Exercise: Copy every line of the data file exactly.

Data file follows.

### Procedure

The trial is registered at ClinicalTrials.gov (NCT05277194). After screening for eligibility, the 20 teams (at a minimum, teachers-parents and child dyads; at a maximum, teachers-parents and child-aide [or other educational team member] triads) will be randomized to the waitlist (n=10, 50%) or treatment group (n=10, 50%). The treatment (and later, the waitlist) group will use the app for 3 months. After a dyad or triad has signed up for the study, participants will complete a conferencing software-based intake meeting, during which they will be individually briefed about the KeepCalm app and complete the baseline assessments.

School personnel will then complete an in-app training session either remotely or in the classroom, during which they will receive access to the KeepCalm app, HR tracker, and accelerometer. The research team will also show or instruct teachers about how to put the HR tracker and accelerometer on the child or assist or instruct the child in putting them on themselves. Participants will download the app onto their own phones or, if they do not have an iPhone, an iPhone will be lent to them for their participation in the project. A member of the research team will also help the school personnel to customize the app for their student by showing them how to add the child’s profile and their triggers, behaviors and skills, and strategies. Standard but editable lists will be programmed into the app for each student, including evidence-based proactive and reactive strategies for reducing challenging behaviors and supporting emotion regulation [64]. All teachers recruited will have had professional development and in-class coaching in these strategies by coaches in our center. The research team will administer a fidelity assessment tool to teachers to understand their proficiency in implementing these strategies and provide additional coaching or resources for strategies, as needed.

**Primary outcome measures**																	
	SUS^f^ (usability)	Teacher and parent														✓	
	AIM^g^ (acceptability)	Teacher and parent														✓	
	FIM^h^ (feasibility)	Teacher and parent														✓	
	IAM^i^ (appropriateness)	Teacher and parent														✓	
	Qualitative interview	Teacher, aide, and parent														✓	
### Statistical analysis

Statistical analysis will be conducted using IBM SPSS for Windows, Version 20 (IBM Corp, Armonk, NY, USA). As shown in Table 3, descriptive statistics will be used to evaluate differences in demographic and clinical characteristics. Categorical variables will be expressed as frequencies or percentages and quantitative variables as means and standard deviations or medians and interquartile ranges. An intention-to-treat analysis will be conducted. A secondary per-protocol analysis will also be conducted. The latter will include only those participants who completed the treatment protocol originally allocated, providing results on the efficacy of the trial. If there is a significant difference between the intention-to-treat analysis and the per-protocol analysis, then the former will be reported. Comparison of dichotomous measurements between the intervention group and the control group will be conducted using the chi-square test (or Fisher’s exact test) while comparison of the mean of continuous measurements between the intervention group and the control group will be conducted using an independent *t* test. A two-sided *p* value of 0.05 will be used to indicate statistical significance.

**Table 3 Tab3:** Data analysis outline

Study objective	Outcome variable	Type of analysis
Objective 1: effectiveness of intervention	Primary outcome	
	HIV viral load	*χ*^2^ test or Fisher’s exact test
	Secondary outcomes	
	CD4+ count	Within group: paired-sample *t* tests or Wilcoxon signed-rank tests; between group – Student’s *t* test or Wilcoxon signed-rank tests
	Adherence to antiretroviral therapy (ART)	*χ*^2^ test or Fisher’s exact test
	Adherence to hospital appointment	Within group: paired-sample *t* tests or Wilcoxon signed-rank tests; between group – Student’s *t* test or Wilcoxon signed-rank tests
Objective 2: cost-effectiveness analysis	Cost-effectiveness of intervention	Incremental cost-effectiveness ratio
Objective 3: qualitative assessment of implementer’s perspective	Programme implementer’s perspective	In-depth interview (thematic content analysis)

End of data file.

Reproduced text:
### Procedure

The trial is registered at ClinicalTrials.gov (NCT05277194). After screening for eligibility, the 20 teams (at a minimum, teachers-parents and child dyads; at a maximum, teachers-parents and child-aide [or other educational team member] triads) will be randomized to the waitlist (n=10, 50%) or treatment group (n=10, 50%). The treatment (and later, the waitlist) group will use the app for 3 months. After a dyad or triad has signed up for the study, participants will complete a conferencing software-based intake meeting, during which they will be individually briefed about the KeepCalm app and complete the baseline assessments.

School personnel will then complete an in-app training session either remotely or in the classroom, during which they will receive access to the KeepCalm app, HR tracker, and accelerometer. The research team will also show or instruct teachers about how to put the HR tracker and accelerometer on the child or assist or instruct the child in putting them on themselves. Participants will download the app onto their own phones or, if they do not have an iPhone, an iPhone will be lent to them for their participation in the project. A member of the research team will also help the school personnel to customize the app for their student by showing them how to add the child’s profile and their triggers, behaviors and skills, and strategies. Standard but editable lists will be programmed into the app for each student, including evidence-based proactive and reactive strategies for reducing challenging behaviors and supporting emotion regulation [64]. All teachers recruited will have had professional development and in-class coaching in these strategies by coaches in our center. The research team will administer a fidelity assessment tool to teachers to understand their proficiency in implementing these strategies and provide additional coaching or resources for strategies, as needed.

**Primary outcome measures**																	
	SUS^f^ (usability)	Teacher and parent														✓	
	AIM^g^ (acceptability)	Teacher and parent														✓	
	FIM^h^ (feasibility)	Teacher and parent														✓	
	IAM^i^ (appropriateness)	Teacher and parent														✓	
	Qualitative interview	Teacher, aide, and parent														✓	
### Statistical analysis

Statistical analysis will be conducted using IBM SPSS for Windows, Version 20 (IBM Corp, Armonk, NY, USA). As shown in Table 3, descriptive statistics will be used to evaluate differences in demographic and clinical characteristics. Categorical variables will be expressed as frequencies or percentages and quantitative variables as means and standard deviations or medians and interquartile ranges. An intention-to-treat analysis will be conducted. A secondary per-protocol analysis will also be conducted. The latter will include only those participants who completed the treatment protocol originally allocated, providing results on the efficacy of the trial. If there is a significant difference between the intention-to-treat analysis and the per-protocol analysis, then the former will be reported. Comparison of dichotomous measurements between the intervention group and the control group will be conducted using the chi-square test (or Fisher’s exact test) while comparison of the mean of continuous measurements between the intervention group and the control group will be conducted using an independent *t* test. A two-sided *p* value of 0.05 will be used to indicate statistical significance.

**Table 3 Tab3:** Data analysis outline

Study objective	Outcome variable	Type of analysis
Objective 1: effectiveness of intervention	Primary outcome	
	HIV viral load	*χ*^2^ test or Fisher’s exact test
	Secondary outcomes	
	CD4+ count	Within group: paired-sample *t* tests or Wilcoxon signed-rank tests; between group – Student’s *t* test or Wilcoxon signed-rank tests
	Adherence to antiretroviral therapy (ART)	*χ*^2^ test or Fisher’s exact test
	Adherence to hospital appointment	Within group: paired-sample *t* tests or Wilcoxon signed-rank tests; between group – Student’s *t* test or Wilcoxon signed-rank tests
Objective 2: cost-effectiveness analysis	Cost-effectiveness of intervention	Incremental cost-effectiveness ratio
Objective 3: qualitative assessment of implementer’s perspective	Programme implementer’s perspective	In-depth interview (thematic content analysis)